The biggest news for filmmakers today is the Mac mini. While you can't really build a workstation around it, the Mac mini has shown up in a lot of places for its particular use as a "do everything" server. Currently we are running it as a Resolve database server, and we see it all the time as a project or even a user server at small facilities. By releasing a new Mac mini that offers 10Gb ethernet and Thunderbolt 3, it's finally a modern device. By default, it launches with four cores and is upgradable to six core units. Previously, the limit was 16GB of memory, but now you can potentially be upgraded to 64GB of memory.
The mini is now by default all flash, with up to 2tb of storage, and includes the T2 security chip, which also supports 30X faster HEVC video encode, which will be useful for those of us who have gotten very frustrated by how long it takes to render H.265 vide.
While it's not by default, you can upgrade your Mac mini to 10Gb ethernet. Most smaller post houses simply can't afford (or want to avoid the hassle of) fiber networks. 10GB ethernet, once you pay for the switch, will be a huge benefit to smaller post houses and production companies moving and sharing files over its copper network. We just wish there were two, but with the Sonnet T3 adapter and the 4x thunderbolt ethernet ports, there are theoretically up to five. With the right software combination and a hardware RAID, this could potentially even work as a little media sharing setup if you were working with lightweight proxy files.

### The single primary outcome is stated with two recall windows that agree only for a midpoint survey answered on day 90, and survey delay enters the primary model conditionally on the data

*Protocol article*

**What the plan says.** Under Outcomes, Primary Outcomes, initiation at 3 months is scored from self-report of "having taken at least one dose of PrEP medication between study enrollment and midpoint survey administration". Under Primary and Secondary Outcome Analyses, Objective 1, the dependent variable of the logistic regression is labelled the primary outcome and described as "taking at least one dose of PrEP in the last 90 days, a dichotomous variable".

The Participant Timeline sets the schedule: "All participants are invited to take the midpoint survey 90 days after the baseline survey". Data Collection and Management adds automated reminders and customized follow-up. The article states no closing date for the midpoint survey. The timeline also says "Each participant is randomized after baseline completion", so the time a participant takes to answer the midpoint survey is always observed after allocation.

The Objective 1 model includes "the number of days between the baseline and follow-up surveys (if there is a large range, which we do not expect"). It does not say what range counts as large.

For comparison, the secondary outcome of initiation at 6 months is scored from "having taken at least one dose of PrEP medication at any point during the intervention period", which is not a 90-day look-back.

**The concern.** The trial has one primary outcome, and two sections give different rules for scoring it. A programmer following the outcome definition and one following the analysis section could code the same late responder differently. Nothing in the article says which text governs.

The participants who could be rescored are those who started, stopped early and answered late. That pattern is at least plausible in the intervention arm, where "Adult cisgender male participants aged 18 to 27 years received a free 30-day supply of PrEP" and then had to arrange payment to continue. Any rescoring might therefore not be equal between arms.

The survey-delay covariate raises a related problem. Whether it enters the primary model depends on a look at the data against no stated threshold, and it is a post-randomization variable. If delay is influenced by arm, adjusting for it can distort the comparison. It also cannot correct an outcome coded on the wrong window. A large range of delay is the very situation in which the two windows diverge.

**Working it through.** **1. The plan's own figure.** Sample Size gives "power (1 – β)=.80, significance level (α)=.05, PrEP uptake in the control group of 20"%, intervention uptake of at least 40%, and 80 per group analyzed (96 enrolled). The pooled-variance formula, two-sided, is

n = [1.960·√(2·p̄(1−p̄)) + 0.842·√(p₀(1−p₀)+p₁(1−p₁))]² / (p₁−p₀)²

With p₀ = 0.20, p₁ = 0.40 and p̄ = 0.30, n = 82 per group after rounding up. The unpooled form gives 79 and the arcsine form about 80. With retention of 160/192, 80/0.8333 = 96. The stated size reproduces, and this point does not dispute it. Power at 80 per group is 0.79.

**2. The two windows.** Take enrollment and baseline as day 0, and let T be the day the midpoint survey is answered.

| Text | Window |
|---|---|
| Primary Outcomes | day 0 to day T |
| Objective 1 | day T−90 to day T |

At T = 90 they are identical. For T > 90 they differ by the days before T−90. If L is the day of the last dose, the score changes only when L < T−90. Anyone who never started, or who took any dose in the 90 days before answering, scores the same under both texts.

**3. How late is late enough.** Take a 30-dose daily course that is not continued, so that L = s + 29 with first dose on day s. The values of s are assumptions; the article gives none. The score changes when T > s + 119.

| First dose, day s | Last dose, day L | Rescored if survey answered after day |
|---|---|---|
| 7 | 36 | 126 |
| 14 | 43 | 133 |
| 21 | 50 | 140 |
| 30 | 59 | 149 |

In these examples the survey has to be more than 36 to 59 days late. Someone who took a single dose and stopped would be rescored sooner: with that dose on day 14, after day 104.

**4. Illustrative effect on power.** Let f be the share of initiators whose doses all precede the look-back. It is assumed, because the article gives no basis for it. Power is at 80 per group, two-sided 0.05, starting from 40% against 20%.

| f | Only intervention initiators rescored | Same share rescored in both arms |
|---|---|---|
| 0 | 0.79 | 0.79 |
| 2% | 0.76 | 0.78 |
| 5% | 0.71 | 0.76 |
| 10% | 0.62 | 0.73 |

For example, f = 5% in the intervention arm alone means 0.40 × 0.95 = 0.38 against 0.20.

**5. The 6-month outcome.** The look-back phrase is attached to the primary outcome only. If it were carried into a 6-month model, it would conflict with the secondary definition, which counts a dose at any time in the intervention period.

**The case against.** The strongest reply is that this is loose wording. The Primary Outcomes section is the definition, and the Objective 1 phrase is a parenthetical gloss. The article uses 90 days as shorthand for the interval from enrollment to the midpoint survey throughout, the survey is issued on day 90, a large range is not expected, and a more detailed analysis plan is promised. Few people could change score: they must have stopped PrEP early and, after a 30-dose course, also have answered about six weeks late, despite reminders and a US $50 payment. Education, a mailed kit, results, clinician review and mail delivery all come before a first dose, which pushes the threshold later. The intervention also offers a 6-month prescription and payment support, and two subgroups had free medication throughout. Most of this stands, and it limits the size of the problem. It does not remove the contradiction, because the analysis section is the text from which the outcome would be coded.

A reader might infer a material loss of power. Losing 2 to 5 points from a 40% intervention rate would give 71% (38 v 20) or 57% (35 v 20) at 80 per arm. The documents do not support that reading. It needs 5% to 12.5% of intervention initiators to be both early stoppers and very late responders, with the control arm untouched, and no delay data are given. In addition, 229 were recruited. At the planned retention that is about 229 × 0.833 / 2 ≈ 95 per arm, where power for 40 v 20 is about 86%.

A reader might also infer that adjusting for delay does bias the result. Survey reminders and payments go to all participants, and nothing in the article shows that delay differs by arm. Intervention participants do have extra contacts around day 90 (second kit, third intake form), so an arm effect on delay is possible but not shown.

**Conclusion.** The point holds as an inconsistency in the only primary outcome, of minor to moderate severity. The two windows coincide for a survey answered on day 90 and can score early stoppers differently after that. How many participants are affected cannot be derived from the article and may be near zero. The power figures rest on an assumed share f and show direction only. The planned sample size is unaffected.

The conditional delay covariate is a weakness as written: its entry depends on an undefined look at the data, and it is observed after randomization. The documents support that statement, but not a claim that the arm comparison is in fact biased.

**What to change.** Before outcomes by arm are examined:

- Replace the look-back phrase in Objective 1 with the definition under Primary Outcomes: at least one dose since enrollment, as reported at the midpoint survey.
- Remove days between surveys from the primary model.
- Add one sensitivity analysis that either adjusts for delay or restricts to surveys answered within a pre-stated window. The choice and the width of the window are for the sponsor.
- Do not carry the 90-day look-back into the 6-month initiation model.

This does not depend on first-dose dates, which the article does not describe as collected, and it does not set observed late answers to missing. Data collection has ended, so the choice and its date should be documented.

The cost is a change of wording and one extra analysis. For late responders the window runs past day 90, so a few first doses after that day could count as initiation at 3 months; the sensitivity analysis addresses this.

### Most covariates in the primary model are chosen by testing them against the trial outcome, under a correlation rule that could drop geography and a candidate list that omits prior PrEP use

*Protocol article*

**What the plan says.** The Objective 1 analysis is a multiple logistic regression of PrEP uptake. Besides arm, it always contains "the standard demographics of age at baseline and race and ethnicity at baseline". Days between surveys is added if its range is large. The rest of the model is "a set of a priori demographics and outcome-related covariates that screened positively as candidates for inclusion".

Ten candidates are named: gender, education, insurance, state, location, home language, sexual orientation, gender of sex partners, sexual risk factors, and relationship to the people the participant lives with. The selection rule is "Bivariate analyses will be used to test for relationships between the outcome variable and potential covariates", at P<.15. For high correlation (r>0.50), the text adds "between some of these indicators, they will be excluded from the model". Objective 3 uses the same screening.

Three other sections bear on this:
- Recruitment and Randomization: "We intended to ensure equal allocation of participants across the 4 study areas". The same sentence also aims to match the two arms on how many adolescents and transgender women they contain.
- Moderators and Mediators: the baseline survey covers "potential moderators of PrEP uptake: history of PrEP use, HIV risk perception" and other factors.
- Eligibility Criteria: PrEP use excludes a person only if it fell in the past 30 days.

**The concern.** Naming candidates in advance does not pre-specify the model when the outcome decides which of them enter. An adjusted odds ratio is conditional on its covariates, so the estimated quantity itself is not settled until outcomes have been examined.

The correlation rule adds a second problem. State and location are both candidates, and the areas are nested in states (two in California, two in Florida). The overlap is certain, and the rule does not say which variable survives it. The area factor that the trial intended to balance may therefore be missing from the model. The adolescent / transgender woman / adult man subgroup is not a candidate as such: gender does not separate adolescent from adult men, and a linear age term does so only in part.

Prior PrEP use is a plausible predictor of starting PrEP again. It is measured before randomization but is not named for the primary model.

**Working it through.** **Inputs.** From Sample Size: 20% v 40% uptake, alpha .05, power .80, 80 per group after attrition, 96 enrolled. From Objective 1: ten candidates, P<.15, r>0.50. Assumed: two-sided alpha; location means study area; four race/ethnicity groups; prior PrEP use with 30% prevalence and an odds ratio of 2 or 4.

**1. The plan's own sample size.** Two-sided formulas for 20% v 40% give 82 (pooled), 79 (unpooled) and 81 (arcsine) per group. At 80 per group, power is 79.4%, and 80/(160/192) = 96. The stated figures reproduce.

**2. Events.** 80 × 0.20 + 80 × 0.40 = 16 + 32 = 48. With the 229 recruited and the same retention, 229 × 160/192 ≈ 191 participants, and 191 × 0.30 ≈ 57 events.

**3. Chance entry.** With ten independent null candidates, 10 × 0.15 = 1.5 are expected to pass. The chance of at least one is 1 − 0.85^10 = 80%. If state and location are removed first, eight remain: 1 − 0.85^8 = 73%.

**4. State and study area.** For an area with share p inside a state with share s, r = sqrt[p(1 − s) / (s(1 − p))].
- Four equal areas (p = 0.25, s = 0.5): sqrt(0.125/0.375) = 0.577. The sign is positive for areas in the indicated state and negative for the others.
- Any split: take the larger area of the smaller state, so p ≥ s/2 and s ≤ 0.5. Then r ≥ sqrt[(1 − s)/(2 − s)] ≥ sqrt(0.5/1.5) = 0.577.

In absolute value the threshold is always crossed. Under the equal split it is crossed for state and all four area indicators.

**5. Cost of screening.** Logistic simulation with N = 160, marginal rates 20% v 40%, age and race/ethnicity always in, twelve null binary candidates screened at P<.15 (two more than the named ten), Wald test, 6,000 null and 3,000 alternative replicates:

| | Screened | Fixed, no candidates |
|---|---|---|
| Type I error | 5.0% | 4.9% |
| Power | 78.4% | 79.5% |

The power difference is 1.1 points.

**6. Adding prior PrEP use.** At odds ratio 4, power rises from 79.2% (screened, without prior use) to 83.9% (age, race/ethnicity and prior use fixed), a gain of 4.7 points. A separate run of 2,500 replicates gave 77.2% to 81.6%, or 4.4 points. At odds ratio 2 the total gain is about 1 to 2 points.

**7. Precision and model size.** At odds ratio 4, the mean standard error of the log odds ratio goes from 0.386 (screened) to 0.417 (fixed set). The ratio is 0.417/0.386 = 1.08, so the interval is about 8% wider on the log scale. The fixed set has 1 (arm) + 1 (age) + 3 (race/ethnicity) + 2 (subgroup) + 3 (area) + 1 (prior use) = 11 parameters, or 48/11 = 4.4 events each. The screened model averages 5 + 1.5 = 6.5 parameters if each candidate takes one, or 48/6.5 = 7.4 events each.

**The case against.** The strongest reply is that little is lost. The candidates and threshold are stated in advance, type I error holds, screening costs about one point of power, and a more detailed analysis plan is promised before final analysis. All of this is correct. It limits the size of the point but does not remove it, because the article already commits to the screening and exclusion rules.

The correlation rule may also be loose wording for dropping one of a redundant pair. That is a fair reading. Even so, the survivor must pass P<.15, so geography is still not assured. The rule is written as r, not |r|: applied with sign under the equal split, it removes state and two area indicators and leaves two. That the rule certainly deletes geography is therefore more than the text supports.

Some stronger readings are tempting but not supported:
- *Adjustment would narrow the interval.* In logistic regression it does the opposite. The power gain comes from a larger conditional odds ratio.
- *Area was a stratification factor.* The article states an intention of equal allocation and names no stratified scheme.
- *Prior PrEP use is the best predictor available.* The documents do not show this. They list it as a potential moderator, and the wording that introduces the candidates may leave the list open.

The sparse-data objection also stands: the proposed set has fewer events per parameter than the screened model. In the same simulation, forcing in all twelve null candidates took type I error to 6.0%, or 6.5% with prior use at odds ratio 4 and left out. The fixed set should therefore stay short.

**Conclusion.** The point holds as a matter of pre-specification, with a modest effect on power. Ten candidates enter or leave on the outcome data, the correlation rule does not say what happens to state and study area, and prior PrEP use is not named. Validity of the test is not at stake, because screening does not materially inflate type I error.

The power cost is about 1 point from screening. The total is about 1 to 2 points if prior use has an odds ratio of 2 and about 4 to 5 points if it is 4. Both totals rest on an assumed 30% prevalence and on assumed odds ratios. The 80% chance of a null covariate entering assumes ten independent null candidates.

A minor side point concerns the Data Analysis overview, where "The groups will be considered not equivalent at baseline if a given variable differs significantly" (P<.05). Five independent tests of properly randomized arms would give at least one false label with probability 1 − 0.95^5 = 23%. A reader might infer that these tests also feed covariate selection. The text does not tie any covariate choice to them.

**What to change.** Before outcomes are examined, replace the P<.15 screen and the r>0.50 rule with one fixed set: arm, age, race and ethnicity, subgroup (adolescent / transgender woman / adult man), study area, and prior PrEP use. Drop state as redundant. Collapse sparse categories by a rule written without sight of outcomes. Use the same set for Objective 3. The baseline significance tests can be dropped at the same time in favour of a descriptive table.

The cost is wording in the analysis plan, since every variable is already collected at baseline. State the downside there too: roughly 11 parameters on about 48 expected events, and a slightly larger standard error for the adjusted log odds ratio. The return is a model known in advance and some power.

Lastly, and this is huge, the aluminum is 100% recycled. Considering the volume with which these will sell this is a major move from Apple. The tech industry is notoriously not great on waste, though Apple has long had recycling programs and carbon neutral energy programs that help offset its impact after the device is created. However, we all know the best solution is to not just recycle the device when it's reached its end of life but also to use recycled materials in the first place, avoiding mining new aluminum in the first place will be big. This also applies to the Macbook Air and even the plastic in the mini is 60% post consumer waste.
Actually, we take it back, you could probably build a workstation around a mini.
The refreshed Macbook Air will be popular with producers, directors, and screenwriters who want the thinnest, lightest, "go anywhere" laptop, but we still recommend avoiding it if you will ever process video. If you only need to render an export one or two times a year, the Pro will be worth the upgrade. For those who really just write, email, watch, and approve cuts, the new Air will be everything you need. Finally including a retina display, with dual USB-C/thunderbolt 3 ports and a headphone jack, it also has a real set of function keys.